WILLCOX Cowboy Hall of Fame inductees


Bill was born on August 4, 1909, in Pecos, Texas. He was the youngest of four children. They say, as a young boy, Bill exhibited quite an independent "free thinking" attitude about things and being the youngest he got away with more than the other three kids did.

Bill had a special place in his heart for animals. He never forgave his mother the day he learned his black goat was part of the supper that Granny had cooked for the family. Oh, boy! He never forgot that, in fact, from that time forward anytime he got in trouble, that was his comeback, "Well if you hadn't slaughtered my goat."

While growing up, Bill worked on various ranches around Pecos, and it became evident that he had inherited his daddy's way with horses. While still living in Pecos, Bill made an unsuccessful run for sheriff of Reeves County. It was this negative experience that made it easy for Bill to dust himself off and leave Pecos. His talent with horses led him to Fort Davis, Texas, and then on to Angels Camp, California, before he eventually made his way to Willcox. Bill worked for several different ranchers around Willcox, and had been working for Boozer Page when Boozer passed away. Bill was looking for work when Butch Harris hired him to fix some corrals and build a few gates. It was a job that was to last about five or six months.

When the work was done, Butch approached Bill and said, "Bill, I'm going to have to take you back to town." Bill answered, "No Butch, you can't do that. If you don't have enough money, cut my wages. This is home," What started as 6 months of fix'en corrals and gates, turned into 22 years working for the Harris family. Bill's home at the ranch (Diamond eleven) was a simple, mud house built in the 1930's. It was very plain, very common. But, to Bill, it was home.

Every morning for the next 22 years, Bill started each day with a cup of coffee. Then he was off to roam the mountains tending to the Harris cattle. Bill knew every canyon, every tank and he knew every cow on the place. He knew the country like the back of his hand, plus he was a really good cowboy. Now, when you first would look at Bill, he was not a traditional looking cowpuncher. He wore an old, ratty jacket and brogan shoes. But, he rode good horses, and when something would run off...you'd be wondering, "Where's Bill?" Then he'd pop up out in front of everything to hold them up. He looked like anything but a cowboy, but how deceiving he was.

There were a few other things about Bill that were deceiving... He would want you to believe he was the grumpiest old man you'd ever seen. Some say he was gruff to the point of rudeness at times. But he had a soft spot for animals, children, and friends. The Harris kids knew., they knew he was gruff, but they also knew it was fake. They called it a loving grumpiness. He made sure we did things the way cowboys were supposed to do it. He took care of us. Just like we were his kids."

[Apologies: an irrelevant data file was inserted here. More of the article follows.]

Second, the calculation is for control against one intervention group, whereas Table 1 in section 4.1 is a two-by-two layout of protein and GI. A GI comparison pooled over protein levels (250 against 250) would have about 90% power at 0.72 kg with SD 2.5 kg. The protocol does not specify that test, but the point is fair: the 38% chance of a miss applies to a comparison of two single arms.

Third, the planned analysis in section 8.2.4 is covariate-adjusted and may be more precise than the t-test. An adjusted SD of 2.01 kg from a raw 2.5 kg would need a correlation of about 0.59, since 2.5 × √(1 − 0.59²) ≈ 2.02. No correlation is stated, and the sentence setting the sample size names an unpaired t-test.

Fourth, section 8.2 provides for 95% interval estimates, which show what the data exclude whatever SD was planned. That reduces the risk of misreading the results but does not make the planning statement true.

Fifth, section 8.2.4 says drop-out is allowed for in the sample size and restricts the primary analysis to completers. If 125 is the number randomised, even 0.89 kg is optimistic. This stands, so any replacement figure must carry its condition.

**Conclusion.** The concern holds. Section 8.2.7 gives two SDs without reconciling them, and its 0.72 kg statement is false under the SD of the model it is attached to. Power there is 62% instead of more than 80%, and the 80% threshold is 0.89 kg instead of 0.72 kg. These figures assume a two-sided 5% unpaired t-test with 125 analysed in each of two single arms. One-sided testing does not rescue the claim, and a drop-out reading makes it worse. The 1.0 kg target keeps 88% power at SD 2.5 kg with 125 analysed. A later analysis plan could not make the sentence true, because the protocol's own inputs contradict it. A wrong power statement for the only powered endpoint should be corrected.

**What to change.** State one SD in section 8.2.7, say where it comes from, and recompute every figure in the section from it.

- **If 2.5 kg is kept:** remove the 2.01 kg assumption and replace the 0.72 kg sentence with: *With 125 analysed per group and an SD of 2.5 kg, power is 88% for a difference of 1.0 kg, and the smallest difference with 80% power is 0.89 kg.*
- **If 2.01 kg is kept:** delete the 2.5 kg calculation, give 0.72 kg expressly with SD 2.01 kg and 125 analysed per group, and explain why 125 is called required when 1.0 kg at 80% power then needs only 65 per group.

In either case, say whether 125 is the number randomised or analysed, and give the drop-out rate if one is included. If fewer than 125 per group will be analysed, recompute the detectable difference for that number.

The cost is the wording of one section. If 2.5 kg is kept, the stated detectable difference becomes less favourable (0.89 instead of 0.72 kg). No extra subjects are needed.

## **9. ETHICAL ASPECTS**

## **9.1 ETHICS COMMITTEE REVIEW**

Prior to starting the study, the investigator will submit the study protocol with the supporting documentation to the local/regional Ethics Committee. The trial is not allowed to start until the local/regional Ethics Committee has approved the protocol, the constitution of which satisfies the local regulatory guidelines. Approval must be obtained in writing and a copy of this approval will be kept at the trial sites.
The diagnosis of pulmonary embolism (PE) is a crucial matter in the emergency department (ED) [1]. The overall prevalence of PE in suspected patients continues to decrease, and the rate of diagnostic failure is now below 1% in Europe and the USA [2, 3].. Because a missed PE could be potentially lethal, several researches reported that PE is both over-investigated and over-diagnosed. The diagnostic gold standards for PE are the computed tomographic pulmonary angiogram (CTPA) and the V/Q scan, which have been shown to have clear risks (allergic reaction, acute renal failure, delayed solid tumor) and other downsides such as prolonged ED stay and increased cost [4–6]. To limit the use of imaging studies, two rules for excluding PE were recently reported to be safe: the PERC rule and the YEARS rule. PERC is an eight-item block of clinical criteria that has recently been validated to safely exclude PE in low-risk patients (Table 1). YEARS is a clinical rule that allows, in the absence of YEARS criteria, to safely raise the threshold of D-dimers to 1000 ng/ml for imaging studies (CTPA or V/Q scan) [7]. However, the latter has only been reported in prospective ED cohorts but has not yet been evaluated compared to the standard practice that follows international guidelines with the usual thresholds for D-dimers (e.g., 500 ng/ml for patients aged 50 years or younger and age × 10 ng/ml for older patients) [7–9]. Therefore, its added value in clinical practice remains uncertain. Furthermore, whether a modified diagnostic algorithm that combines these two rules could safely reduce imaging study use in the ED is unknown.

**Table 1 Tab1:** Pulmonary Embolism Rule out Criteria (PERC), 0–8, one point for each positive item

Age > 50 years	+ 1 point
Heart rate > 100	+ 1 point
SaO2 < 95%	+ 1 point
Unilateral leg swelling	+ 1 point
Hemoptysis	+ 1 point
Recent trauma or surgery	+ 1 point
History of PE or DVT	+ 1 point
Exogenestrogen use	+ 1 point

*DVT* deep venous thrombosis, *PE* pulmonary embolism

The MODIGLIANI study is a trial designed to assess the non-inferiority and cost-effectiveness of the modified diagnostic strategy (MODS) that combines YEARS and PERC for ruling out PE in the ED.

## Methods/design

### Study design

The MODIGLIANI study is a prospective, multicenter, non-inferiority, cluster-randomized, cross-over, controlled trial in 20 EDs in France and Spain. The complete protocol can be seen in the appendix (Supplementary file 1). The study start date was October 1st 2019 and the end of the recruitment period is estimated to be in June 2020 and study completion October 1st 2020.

When it would rain and the flowers would bloom, Bill would stop on the way to town and pick a bouquet of flowers and take them to Mrs. Harris. Bill called the flowers his “Mariposa Lilies”. When Butch Harris died, Bill wanted to do something in honor of Butch, so he donated one of his pet longhorn steers to be raffled off with the proceeds going to cancer research.

So now you can begin to see that Bill DeRacy was this grumpy old man, who cowboy in brogan shoes, rolled his own smokes and was known to spend an hour or two at Rix's. Also had a heart, "As big as a washtub." The Harris's thought so much of Bill that Dave's grandson, Drayson, is named for Bill.

As Bill began to get up there in age, he reached the point where he needed some medical tests done, and the arrangement was that Medicare would pay for the testing. The tests were done, Bill survived, and the charges were submitted to Medicare for payment. But, it wasn't long before Bill received an invoice for the services provided. So he headed to the hospital to "pay his bill." He pulled up to the front door, parked the old, blue Chevy pick-up, and went inside to settle up his debt. The hospital staff immediately said, "You can't park there." Bill said, "I just came in to pay my bill" They took a quick look and told him that Medicare would take care of it so don't worry and next time don't park in the front door.

Well, next month, Bill got another invoice. So he headed back to the hospital to settle up. This time he didn't park at the front door. He just stopped right out on Rex Allen Drive, shut it off and walked in. I wasn't long before Dave got a call at the Packing House. "Why is your old blue Chevy pick-up parked out on Rex Allen Drive in front of the hospital?" Dave headed for town.

When Bill finished "not paying" again, he headed back out to the pick-up. One of Willcox's police officers was now on the scene. When Dave arrived, Bill and the police officer were having a lively debate. The police officer asked to see Bill's drivers license. "Don't have one," said Bill. "Let me see your expired drivers license." "Never had one," said Bill.

Sure enough the DMV records went back to 1926 with no record of Bill DeRacy ever obtaining an Arizona drivers license. Dave had a calming effect on the stand off between Bill and the officer, and with in a few days, Bill appeared in court to pay his fine. And he began to study to take the drivers test. His first try was not successful, but on the second test, Bill passed and he was issued his first Arizona drivers license at the ripe old age of 75!

Bill lived to be 81 years old. On New Year's Day, 1991, Bill started his day just like he always did with his morning cup of coffee, but sometime later that day Bill passed away in that plain and simple mud house that he called home.

Bill DeRacy.